Today I wanted to write a script that I could execute from both *nix (using Bash or a similar shell) and on Windows (from a command prompt, i.e. a batch file). I found Max Norin’s solution which works, but has a few limitations, e.g. when run it outputs either the word “off” when run in *nix or the word “goto” when run on Windows. There’s got to be a sneaky solution, right?
Here’s my improved version:
Mine exploits the fact that batch files can prefix commands with
@ to suppress outputting them as they execute. So
@goto can be a valid function name in
zsh etc. but is interpreted as a literal
goto command in a Windows Command Prompt. This allows me to move the
echo off command –
which only has meaning to Windows – into the Windows section of the script and suppress it with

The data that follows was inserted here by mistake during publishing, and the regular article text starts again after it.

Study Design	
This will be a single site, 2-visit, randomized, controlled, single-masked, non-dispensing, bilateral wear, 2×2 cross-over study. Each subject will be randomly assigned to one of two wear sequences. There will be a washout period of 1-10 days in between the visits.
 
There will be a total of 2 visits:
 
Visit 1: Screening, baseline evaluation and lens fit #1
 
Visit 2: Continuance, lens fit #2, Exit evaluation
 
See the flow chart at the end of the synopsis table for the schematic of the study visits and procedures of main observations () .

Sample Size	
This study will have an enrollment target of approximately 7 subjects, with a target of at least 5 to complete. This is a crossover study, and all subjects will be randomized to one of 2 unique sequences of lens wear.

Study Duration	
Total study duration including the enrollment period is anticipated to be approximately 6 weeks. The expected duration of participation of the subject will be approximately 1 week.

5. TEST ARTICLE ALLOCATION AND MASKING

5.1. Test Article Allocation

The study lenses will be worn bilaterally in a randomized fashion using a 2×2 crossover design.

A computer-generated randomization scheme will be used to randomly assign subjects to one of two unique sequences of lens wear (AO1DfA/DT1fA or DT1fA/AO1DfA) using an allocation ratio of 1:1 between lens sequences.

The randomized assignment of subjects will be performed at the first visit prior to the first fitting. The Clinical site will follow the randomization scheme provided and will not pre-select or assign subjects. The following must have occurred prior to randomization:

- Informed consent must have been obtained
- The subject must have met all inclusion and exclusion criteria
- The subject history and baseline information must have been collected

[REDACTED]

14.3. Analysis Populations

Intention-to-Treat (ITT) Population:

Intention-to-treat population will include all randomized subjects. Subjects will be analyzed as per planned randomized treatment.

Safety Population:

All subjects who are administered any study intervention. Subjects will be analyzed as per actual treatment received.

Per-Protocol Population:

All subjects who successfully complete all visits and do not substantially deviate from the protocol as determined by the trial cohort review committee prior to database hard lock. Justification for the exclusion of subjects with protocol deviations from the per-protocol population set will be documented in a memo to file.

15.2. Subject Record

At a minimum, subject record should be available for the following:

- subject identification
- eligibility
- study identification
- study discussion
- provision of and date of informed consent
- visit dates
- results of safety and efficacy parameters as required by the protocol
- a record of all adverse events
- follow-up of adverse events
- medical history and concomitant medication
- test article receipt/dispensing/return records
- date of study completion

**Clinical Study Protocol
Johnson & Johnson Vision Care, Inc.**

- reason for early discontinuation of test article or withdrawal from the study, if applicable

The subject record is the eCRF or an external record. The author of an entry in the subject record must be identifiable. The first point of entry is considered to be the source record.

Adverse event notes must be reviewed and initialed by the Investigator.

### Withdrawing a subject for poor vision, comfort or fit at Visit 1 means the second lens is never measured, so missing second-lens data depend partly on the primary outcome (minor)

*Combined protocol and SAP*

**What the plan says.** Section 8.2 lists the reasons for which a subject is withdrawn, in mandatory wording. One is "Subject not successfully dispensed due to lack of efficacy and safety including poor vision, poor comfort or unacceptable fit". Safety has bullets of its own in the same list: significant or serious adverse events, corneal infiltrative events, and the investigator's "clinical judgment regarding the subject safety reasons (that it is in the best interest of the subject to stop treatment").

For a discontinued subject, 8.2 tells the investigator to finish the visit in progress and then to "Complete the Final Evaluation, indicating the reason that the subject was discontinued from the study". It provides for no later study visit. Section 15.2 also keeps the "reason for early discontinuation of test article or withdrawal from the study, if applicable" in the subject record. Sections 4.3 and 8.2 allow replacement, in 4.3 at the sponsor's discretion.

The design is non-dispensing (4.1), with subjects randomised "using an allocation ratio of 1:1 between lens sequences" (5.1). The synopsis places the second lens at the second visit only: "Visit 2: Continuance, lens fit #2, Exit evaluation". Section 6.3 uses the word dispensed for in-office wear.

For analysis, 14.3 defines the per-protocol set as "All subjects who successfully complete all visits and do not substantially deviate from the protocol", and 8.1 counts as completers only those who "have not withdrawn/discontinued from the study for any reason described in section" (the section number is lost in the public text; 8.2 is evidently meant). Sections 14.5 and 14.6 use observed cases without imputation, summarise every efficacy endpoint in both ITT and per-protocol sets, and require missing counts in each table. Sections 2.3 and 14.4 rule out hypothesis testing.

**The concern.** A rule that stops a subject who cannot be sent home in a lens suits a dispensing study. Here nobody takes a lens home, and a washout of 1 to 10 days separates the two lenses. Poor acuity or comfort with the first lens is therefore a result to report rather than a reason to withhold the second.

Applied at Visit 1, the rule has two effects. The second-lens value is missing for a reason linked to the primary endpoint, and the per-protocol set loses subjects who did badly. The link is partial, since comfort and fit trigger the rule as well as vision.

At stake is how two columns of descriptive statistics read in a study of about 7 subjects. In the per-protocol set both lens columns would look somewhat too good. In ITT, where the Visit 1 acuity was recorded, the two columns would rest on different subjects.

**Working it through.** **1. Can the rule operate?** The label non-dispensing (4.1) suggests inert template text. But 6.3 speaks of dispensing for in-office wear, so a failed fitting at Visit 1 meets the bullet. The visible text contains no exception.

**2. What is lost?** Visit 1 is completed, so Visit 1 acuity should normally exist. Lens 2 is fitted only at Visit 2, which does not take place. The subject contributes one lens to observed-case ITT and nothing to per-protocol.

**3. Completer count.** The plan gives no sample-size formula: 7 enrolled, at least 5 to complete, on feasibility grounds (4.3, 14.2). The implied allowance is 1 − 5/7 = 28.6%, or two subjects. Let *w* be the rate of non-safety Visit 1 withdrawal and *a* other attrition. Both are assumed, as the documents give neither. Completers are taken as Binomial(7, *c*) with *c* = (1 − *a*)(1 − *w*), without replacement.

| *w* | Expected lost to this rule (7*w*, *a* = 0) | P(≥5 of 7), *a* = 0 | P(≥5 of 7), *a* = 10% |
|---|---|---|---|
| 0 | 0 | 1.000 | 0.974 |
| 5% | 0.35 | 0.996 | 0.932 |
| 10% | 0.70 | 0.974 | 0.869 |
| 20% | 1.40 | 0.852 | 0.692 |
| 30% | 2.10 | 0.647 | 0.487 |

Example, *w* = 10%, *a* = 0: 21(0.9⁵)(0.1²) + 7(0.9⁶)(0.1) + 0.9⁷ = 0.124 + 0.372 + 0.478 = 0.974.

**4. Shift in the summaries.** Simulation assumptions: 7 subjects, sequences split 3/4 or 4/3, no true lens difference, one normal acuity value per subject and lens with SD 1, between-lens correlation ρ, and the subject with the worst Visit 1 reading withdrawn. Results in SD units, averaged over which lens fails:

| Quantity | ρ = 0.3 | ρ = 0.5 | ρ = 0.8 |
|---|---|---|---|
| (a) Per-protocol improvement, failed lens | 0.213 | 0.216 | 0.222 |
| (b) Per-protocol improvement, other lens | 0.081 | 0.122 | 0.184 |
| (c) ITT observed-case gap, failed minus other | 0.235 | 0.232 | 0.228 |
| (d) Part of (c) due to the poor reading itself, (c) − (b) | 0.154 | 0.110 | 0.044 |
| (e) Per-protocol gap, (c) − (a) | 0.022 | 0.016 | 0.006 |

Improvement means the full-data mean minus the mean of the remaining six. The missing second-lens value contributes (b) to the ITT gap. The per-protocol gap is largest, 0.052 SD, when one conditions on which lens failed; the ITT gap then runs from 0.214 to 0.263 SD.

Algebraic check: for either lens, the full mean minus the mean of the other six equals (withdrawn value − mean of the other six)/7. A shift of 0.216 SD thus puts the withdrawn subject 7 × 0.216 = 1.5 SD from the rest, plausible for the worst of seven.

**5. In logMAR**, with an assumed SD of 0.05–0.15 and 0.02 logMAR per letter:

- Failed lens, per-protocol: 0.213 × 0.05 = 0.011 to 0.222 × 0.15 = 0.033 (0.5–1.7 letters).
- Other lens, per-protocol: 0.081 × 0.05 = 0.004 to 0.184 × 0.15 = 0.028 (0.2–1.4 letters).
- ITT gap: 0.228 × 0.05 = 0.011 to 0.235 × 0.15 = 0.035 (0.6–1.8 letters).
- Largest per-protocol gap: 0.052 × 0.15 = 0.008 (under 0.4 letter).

The file above can be saved as e.g.
myfile.cmd and will execute in a Windows Command Prompt (or in MS-DOS) or your favourite *nix OS. Works in MacOS/BSD too, although
obviously any more-sophisticated script is going to have to start working around the differences between GNU and non-GNU versions of core utilities, which is always a bit of a pain!
Won’t work in
sh because you can’t define functions like that.
But the short of it is you can run this on a stock *nix OS and get:
$ ./myfile.cmd GNU/Linux
And you can run it on Windows and get:
> .\myfile.cmd Windows_NT
You can’t put a shebang at the top because Windows hates it, but there might be a solution using PowerShell scripts (which use
hashes for comments: that’s worth thinking about!). In any case: if the interpreter strictly matters you’ll probably want to shell to it on line 3 with e.g.
Why would you want such a thing? I’m not sure. But there is is, if you do.